We taxpayers will need a game plan to tighten our belts and demand that the government treat our hard-earned dollars with respect. We must plot our exits from the bloated national programs that cannot live up to their promises. We must return to our noble roots of self-reliance and strong moral character, and plan as though the federal government programs will fail. We must and can nurture strong community roots where neighbor helps neighbor.
Tumbling off a cliff leads to great injury, but with some grown-up thinking, perhaps we can avoid it.
DR. ALIETA ECK, Via E-Mail
Mahalo to 'mega-mall' interveners
I send my thanks to Mark Hyde, Irene Bowie and Daniel Kanahele, three local Kihei residents. They have received the name of "interveners," and rightly so. They are intervening on behalf of the Kihei community - its residents, small businesses, the environment and our lifestyle - in their legal pursuit to halt the Piilani "mega-mall" that slipped in unannounced.
Mark, Irene and Daniel have been diligent and tenacious in their position, despite the lack of respect shown by the mayor, his administration and the developer. The mayor issued a court order to ban public testimony at the hearings, which was shot down. The mayor also used two issues - increase jobs and improve our economy - to placate the community and divert the attention of how Eclipse Developers were noncompliant with existing conditions of the state Land Use Commission and never wanted to meet with the community. The noncompliance issue and banning public testimony are more than legality. It is taking away citizen's rights to voice their opinions as to what and how their community grows. Why have a growth plan if it isn't adhered to?
Jobs and economy are misconceptions, as clearly explained by Richard Mayer, an expert witness in community planning and economics, at the Nov. 16 hearings.
Another misconception I hear is that these stores will bring diversity. The diversity of options, choices to buy at cheaper prices, to be branded with someone else's name other than our own, is mythologizing these mega-malls, when, in fact, the opposite is true. We are becoming a homogenized society. These corporate behemoths offer a "one-size-fits-all" look, whether you're in Hawaii, the Mainland, Europe or China.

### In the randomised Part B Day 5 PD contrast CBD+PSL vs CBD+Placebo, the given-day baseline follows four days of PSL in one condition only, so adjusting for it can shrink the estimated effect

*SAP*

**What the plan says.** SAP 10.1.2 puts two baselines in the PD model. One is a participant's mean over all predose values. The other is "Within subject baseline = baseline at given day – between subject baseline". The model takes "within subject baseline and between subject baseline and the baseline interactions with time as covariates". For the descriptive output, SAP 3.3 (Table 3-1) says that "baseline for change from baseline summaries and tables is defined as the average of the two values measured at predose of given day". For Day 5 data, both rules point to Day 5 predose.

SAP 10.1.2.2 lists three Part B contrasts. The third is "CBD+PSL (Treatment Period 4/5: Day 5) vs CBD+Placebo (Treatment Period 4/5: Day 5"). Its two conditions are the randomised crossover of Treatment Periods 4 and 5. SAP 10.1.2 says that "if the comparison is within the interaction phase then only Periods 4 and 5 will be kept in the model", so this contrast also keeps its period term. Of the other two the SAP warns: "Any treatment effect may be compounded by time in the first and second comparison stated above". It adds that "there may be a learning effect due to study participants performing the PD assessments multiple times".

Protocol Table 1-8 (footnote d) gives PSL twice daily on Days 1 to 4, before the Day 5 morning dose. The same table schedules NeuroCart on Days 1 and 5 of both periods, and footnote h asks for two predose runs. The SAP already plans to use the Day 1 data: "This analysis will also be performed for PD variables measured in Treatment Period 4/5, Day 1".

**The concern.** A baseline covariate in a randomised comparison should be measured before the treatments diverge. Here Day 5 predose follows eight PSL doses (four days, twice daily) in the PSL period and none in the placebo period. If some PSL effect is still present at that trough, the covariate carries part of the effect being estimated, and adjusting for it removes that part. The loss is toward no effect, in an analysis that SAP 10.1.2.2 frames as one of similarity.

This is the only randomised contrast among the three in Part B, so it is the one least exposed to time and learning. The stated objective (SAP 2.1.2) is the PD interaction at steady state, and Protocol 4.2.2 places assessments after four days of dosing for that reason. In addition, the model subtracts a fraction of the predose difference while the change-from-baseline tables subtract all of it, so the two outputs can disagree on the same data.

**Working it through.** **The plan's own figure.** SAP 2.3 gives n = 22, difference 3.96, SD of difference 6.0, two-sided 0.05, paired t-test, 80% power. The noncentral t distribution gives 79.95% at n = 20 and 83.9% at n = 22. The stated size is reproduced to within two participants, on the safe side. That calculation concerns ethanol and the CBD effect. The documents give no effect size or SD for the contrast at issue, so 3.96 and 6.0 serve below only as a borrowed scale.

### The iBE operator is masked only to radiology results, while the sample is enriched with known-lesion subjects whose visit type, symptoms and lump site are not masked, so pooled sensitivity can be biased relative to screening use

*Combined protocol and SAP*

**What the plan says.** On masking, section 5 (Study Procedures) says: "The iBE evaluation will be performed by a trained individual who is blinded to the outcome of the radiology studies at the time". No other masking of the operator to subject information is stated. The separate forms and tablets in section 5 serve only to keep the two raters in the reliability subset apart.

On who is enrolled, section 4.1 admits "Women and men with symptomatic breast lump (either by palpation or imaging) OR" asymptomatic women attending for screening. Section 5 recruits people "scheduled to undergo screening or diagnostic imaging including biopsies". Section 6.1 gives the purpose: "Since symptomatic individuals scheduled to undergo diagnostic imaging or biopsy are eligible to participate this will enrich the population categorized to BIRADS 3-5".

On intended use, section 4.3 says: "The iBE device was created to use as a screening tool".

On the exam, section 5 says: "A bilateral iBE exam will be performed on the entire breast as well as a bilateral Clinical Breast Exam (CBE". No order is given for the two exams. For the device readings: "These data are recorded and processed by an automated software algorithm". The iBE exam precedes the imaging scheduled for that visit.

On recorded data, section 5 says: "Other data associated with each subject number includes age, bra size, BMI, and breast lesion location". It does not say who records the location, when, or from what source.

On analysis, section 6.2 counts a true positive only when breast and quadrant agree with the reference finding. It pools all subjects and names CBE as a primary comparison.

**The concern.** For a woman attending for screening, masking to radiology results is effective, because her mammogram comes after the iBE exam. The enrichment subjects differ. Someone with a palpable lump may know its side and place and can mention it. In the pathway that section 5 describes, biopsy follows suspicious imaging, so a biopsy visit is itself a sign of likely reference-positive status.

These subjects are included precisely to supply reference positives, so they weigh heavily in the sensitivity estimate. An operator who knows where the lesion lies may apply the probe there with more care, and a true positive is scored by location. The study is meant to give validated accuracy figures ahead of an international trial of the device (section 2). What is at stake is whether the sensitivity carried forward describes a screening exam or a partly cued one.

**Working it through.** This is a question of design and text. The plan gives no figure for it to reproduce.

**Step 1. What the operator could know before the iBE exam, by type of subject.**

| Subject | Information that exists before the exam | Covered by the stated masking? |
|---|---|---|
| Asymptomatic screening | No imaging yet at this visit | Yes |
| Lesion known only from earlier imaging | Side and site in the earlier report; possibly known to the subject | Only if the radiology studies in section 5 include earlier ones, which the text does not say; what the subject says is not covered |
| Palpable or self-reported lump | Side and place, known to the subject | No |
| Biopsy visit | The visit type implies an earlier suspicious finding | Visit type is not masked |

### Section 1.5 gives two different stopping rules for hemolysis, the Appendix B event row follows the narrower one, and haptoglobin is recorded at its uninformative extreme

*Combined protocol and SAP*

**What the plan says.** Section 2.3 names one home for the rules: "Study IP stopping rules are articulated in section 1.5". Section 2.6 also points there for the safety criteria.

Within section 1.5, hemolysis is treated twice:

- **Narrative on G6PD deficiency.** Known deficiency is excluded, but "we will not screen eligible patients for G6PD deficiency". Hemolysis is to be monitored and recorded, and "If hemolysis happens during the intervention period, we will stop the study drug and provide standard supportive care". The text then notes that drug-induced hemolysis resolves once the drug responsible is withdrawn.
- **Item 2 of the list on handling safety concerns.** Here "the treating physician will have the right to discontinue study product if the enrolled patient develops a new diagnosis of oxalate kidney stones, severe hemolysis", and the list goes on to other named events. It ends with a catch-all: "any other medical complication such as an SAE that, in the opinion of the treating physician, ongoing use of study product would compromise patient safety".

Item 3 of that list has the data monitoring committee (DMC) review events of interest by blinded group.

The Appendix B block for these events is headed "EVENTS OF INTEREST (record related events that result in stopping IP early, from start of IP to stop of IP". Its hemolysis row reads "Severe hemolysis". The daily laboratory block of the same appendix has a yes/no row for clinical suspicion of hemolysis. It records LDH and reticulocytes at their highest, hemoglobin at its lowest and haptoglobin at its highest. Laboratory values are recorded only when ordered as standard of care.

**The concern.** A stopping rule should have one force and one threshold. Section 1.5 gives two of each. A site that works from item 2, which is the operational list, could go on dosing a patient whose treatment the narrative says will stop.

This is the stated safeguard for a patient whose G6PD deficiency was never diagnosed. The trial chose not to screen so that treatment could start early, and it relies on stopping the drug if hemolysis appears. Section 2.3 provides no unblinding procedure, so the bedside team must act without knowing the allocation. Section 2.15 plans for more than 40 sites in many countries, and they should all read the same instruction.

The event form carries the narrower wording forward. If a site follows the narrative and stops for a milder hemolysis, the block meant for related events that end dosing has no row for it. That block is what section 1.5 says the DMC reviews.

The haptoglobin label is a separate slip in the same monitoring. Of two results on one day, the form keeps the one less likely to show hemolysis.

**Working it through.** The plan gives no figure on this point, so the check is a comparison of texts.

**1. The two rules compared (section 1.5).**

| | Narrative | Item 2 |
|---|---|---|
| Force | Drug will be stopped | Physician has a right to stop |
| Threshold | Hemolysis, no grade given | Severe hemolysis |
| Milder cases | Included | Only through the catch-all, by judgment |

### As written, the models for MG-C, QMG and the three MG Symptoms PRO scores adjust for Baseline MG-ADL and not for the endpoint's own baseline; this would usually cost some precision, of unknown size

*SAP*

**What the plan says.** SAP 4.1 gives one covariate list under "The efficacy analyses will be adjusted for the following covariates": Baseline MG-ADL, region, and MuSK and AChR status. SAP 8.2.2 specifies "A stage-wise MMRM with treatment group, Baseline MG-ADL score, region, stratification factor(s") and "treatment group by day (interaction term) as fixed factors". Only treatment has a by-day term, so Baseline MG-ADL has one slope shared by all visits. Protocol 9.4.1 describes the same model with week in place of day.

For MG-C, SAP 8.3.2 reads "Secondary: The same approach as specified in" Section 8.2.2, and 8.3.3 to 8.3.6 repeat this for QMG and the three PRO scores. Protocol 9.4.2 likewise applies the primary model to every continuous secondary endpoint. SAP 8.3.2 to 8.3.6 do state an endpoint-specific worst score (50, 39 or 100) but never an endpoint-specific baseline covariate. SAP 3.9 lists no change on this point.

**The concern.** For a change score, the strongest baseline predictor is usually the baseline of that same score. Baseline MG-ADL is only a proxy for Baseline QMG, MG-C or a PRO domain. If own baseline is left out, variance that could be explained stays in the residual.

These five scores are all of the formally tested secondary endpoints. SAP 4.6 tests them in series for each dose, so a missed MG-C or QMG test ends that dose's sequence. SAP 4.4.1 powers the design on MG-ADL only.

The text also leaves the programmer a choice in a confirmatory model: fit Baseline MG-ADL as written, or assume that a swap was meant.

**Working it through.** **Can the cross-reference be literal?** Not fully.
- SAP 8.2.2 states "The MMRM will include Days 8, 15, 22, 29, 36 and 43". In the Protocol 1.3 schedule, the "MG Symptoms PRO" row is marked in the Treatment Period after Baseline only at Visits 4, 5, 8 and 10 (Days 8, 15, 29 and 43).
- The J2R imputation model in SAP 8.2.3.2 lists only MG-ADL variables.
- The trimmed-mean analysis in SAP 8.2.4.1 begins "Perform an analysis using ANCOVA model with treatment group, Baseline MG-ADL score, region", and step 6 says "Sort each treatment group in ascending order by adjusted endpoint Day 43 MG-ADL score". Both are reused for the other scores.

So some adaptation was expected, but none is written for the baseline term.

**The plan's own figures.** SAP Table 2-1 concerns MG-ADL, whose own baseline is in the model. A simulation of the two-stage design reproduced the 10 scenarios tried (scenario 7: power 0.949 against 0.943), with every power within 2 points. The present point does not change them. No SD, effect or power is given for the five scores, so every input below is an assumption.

The mega-malls have taken away diversity and local economy that already exist - the diversity of little boutiques, local businesses, mom-and-pop shops that have been there for decades or generations, years of hard-earned money re-circulated locally, and legacies passed on to their children and their future generations. Products indicative of their culture, their land and their heritage are disappearing.
Contrary to beliefs about increasing economy, providing jobs and that growth is necessary, mega-malls are eroding our values, citizens' rights and environments. Skirting rules of law and zoning, these powerful corporations increase their profits at the expense of local economy, people's welfare and the environment.
Wherever you go on the planet, the import-export of retail chains is choking our communities and rural land of little towns and villages, linking the world in a consumerism fence. Mega-malls, box stores and retail chains are strangling the world of diversity and individual business ownership.
This commercialism presents a local-global challenge: how can globalization allow for diversity? How can small businesses stay alive and thrive within the suffocation of retail commercialism? How can we serve and satisfy the diversified needs, desires and visions of individuals and communities? How do we preserve and complement the environments and cultures we live in?
GYLIAN SOLAY, Kihei